Posted by: kduston | June 24, 2008

Busy building roads to nowhere

I couldn’t help noticing the juxtaposition of two stories in the NZ Herald over the last couple of days. The first announced breathlessly that Transmission Gully has received the go-ahead from Transport Minister Annette King. The issue of tolls for the new road was not mentioned, so the funding for the $1 billion expenditure isn’t exactly clear – but hey, it’s an election year!

The second story was a couple of days earlier, and noted that traffic volumes on the Auckland motorways have begun falling as petrol prices have increased. Apparently this was a bit of a surprise to Transit, if not to anyone else in New Zealand.

So at least we’re clear about transport strategy in New Zealand – as peak oil bites and traffic volumes decline, we’ll continue to build more roads. I guess the transport planners just don’t understand the meaning of the word “irony”.



  1. I was just reading a California-based blog and ran across this post with a very relevant excerpt:

    “The American economy has been living in a fool’s paradise for the last 20 years. As the Asian and European economies have slowly weaned themselves from cheap gasoline by raising taxes on fuel (the dollar equivalent for a gallon of gas in France is $6.20), we have refused to use “Green Taxes” to lower our consumption of gas. Now, as I pointed out last month, as the dollar falls and oil prices rise, the U.S. is going to be more affected than those economies that are already accustomed to high gas prices. We too will have to take the painful route to wean ourselves from the oil addiction.”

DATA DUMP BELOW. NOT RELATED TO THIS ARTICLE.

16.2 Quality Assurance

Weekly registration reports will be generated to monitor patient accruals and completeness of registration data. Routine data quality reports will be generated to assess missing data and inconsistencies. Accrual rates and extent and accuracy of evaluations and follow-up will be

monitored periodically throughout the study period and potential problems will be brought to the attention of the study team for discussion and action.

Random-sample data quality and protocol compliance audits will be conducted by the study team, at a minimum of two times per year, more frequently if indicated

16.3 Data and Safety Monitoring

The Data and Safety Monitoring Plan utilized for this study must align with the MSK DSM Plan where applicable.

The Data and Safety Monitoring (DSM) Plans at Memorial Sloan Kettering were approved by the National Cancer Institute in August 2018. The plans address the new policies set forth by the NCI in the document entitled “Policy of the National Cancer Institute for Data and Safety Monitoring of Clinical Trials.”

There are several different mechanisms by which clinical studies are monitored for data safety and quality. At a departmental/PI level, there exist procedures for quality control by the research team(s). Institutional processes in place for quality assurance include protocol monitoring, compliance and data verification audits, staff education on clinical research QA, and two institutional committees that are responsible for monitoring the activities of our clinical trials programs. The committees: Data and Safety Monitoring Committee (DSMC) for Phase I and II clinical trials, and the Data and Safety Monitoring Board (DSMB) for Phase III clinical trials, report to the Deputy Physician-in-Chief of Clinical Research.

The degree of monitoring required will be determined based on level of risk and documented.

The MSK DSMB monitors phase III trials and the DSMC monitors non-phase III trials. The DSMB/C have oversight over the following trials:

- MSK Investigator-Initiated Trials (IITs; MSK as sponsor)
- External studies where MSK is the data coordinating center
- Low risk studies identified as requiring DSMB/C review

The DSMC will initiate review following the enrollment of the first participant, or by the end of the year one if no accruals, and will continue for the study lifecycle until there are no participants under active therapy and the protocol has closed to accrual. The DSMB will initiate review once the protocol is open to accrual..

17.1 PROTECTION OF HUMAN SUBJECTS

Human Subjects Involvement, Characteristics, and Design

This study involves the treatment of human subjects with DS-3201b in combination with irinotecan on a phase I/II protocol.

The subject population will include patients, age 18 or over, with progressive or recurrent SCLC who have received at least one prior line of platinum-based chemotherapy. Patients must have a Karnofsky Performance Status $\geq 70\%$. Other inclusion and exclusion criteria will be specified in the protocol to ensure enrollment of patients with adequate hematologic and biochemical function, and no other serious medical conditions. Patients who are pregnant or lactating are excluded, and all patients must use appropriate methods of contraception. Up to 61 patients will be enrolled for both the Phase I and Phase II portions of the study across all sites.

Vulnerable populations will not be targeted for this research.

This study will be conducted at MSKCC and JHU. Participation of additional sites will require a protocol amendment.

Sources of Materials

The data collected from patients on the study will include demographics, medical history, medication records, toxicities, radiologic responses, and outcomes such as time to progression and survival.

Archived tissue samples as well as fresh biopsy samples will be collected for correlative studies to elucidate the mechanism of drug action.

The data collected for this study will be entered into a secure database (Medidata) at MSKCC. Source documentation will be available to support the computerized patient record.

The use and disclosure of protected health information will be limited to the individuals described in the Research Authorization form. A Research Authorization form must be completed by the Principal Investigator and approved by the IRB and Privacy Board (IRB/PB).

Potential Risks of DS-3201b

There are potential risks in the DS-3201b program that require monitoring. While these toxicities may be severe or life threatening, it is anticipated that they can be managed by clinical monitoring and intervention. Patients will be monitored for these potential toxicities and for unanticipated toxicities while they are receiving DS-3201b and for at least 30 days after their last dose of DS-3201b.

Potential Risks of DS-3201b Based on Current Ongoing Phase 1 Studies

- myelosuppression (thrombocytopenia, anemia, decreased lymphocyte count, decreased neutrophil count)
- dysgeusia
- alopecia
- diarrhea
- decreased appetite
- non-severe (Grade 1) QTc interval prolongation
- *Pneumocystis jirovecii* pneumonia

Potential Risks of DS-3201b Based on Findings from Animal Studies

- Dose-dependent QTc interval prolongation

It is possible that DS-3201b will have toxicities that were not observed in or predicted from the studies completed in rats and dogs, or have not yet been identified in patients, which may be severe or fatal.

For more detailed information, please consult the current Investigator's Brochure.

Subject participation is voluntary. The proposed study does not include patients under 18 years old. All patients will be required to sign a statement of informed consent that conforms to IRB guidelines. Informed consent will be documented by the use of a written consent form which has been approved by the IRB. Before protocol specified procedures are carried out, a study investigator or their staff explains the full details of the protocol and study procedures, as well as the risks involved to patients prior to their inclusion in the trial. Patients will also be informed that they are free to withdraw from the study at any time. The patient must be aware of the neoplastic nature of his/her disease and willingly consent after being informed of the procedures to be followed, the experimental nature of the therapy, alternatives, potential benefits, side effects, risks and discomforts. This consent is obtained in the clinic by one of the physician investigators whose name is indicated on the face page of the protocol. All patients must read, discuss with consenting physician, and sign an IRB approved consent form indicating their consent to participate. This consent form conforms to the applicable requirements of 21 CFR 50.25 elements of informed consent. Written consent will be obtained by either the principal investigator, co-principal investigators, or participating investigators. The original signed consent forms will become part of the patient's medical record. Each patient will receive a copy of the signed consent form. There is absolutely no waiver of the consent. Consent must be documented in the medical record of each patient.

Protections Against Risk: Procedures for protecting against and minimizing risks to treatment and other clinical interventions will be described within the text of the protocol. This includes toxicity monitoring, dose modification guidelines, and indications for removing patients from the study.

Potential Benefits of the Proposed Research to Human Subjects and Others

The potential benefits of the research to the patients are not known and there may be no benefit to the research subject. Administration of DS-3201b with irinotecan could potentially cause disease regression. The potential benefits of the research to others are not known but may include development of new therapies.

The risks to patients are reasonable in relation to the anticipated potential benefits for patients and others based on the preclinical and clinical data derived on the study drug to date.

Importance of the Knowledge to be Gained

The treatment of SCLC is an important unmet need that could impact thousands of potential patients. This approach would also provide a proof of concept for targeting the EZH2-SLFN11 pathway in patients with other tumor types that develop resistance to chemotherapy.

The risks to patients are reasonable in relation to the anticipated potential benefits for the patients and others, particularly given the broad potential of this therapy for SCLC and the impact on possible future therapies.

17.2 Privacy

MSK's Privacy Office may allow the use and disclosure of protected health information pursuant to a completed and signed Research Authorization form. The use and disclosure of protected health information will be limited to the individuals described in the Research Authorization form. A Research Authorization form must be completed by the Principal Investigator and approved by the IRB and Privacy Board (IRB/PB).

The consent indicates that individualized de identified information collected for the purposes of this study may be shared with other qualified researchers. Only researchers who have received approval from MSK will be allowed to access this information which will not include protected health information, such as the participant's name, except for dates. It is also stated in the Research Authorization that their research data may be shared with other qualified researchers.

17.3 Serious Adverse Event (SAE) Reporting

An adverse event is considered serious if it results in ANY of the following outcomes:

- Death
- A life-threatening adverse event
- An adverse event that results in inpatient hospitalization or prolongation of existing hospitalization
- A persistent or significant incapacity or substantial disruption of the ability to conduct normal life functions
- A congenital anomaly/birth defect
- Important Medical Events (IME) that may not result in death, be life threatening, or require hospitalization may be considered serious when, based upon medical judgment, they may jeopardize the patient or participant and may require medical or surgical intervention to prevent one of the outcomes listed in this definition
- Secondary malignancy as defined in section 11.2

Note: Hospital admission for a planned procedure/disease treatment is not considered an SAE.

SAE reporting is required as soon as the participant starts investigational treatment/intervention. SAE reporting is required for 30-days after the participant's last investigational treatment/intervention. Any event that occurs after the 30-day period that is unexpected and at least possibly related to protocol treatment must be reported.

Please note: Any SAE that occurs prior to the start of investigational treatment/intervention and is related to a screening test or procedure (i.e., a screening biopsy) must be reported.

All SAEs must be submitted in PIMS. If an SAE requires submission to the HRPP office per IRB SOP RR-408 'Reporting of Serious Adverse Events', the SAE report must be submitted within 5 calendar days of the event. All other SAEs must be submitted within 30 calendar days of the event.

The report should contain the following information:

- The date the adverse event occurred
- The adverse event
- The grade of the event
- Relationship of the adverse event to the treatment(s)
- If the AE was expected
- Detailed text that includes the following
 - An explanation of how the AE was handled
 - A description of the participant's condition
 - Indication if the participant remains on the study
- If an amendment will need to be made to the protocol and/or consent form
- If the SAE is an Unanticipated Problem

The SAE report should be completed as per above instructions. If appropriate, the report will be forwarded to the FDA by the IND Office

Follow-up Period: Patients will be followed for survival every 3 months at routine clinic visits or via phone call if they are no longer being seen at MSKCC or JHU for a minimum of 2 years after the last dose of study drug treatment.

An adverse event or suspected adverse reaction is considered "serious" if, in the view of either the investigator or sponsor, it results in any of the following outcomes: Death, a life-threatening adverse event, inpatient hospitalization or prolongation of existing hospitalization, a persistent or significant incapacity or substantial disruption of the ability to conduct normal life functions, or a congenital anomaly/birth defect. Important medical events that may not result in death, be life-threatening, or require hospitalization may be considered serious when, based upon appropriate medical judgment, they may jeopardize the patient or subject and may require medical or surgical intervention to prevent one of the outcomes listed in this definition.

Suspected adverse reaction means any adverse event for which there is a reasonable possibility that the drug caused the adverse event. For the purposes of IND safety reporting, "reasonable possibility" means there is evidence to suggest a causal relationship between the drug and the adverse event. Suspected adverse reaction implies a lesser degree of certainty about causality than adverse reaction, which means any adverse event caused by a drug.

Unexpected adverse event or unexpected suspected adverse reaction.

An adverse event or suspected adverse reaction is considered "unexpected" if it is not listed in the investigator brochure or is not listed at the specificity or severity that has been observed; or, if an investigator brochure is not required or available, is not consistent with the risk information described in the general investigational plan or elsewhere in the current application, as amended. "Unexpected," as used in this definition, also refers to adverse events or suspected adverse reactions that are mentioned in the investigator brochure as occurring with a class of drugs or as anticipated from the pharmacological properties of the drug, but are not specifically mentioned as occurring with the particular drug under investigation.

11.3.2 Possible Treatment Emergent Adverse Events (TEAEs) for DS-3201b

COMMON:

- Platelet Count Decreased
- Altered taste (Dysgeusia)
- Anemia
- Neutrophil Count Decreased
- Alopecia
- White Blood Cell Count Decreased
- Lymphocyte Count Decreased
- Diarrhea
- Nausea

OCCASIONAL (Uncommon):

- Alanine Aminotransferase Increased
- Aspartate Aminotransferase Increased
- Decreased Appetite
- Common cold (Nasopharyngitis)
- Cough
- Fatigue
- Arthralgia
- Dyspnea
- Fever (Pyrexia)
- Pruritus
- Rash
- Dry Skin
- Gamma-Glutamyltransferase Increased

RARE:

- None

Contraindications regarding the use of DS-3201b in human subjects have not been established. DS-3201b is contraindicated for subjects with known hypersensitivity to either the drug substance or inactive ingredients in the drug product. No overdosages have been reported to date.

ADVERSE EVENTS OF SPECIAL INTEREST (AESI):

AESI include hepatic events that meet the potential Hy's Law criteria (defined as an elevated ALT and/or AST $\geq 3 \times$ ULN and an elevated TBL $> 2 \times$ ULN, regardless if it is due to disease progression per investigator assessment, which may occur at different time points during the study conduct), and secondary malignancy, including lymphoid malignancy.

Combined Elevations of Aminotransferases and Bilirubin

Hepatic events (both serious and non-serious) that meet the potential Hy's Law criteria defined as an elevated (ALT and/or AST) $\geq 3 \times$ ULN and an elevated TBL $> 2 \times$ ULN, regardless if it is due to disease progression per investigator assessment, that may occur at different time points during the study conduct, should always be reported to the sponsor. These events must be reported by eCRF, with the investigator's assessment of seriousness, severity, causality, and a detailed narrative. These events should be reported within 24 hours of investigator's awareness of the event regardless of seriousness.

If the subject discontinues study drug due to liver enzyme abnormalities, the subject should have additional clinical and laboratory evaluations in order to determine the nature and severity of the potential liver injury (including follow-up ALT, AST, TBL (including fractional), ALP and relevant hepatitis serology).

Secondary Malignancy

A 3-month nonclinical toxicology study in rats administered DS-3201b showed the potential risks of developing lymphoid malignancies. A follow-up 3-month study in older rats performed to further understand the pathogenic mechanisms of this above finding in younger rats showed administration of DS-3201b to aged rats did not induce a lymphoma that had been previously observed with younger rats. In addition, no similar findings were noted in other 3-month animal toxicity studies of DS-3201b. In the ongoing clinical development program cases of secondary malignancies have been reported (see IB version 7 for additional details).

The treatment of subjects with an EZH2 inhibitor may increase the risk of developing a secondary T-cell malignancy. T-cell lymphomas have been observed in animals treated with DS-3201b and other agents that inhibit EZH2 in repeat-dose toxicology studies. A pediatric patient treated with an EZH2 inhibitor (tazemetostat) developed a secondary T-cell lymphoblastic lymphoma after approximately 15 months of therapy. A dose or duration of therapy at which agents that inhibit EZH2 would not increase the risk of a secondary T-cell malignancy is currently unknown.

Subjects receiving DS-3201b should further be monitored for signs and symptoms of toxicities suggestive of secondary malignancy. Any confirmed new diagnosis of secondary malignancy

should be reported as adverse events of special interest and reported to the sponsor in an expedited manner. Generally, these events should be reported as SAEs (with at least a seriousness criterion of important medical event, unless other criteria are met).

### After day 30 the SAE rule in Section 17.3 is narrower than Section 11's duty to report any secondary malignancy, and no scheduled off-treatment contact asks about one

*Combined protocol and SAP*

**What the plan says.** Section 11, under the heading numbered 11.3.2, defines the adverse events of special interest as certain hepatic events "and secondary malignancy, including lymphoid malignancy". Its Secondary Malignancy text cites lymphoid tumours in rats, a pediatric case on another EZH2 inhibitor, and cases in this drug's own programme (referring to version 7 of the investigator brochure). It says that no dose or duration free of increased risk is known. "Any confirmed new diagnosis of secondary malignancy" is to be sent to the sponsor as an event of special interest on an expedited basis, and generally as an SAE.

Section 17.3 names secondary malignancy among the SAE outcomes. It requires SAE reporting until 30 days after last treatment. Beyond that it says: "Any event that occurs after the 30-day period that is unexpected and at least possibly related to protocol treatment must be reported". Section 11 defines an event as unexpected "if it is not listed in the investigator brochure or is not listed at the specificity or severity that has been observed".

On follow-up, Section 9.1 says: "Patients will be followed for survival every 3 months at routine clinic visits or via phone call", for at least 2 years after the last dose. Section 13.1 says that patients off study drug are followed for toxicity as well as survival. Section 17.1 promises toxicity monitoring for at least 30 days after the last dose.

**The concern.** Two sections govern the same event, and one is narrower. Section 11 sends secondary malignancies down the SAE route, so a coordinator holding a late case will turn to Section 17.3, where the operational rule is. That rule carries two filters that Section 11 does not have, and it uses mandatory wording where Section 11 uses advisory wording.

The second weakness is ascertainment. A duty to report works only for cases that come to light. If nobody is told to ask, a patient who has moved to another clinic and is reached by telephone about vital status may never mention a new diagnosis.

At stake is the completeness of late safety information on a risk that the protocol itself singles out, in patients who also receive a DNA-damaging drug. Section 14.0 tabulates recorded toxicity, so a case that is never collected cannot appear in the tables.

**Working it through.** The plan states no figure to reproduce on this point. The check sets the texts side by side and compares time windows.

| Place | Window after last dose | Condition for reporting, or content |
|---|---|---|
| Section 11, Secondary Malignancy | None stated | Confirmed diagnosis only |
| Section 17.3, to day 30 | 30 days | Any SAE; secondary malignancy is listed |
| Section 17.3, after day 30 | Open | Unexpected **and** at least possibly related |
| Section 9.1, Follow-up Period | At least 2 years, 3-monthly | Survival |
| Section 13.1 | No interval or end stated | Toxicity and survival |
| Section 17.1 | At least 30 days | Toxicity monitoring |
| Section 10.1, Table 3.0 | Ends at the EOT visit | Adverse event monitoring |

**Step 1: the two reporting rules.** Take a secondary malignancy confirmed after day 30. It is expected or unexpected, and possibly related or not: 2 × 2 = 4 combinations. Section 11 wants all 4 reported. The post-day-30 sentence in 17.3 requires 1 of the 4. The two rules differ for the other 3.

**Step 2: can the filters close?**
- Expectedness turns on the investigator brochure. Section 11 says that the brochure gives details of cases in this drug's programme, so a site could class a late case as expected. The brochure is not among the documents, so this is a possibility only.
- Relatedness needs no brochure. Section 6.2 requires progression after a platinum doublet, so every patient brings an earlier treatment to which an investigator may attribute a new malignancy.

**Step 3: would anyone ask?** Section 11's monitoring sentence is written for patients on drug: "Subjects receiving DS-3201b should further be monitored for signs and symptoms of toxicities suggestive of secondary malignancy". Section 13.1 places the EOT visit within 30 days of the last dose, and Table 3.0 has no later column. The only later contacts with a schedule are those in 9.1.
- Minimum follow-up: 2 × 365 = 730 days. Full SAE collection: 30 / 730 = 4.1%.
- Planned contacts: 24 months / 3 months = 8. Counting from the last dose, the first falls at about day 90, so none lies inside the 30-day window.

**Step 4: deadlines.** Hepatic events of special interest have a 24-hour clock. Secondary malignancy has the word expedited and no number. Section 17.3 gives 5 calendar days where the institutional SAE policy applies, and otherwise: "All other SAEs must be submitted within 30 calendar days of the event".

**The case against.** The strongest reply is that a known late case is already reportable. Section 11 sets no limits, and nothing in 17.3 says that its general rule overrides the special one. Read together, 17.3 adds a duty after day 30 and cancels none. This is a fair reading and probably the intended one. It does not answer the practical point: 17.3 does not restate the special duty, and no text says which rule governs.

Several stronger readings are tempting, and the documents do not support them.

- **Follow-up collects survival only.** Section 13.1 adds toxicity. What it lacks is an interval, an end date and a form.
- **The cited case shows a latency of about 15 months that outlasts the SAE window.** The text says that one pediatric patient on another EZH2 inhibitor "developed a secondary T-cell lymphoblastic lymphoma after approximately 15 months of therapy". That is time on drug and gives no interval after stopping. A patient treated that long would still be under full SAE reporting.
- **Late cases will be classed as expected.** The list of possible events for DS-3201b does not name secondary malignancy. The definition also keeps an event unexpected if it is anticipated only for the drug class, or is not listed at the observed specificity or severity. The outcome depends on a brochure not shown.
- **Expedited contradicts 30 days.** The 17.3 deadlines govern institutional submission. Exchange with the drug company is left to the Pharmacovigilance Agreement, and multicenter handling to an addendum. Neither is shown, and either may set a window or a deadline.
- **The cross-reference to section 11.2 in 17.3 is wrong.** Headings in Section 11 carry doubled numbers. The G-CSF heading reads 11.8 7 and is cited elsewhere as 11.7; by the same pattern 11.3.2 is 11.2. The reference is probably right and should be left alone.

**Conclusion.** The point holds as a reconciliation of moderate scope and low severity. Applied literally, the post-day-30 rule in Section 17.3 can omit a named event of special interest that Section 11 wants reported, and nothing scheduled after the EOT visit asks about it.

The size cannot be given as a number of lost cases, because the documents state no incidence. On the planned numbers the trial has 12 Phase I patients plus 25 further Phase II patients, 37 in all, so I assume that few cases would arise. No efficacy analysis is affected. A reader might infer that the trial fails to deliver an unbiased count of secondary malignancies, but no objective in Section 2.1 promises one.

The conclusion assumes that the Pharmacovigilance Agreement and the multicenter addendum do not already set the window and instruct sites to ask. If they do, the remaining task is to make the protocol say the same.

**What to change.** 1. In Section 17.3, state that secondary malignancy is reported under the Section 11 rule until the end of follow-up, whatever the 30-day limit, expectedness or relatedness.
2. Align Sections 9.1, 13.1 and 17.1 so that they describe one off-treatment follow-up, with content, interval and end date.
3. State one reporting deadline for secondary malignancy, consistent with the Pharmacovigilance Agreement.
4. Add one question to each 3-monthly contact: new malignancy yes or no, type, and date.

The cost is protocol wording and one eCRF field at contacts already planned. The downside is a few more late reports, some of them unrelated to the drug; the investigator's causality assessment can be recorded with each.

With NZ facing an election, all policies are going to be aimed at making people feel better off than they are – counterproductive, at best. This is the nature of the short-term decision-making that has dominated at all levels of government here.

  2. Yes, John Taplin is a very insightful commentator. He’s also recently made the point that he thinks high-speed rail is the solution to many of California’s transport woes, and is a much better – and more sustainable – approach than pretending Californians can continue to fly around their state.

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